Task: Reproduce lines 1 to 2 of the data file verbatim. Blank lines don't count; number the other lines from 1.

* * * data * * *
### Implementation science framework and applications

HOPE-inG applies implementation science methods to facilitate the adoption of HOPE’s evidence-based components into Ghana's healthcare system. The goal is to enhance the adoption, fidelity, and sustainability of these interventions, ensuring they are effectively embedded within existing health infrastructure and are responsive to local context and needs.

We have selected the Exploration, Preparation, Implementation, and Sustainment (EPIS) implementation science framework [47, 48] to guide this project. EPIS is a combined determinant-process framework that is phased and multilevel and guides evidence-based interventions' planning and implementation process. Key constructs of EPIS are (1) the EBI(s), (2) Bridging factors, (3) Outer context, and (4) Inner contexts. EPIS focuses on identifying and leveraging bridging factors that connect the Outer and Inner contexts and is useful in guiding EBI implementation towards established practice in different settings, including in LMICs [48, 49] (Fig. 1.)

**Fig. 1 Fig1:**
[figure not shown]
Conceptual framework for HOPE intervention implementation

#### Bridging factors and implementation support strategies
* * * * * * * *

### Implementation science framework and applications

HOPE-inG applies implementation science methods to facilitate the adoption of HOPE’s evidence-based components into Ghana's healthcare system. The goal is to enhance the adoption, fidelity, and sustainability of these interventions, ensuring they are effectively embedded within existing health infrastructure and are responsive to local context and needs.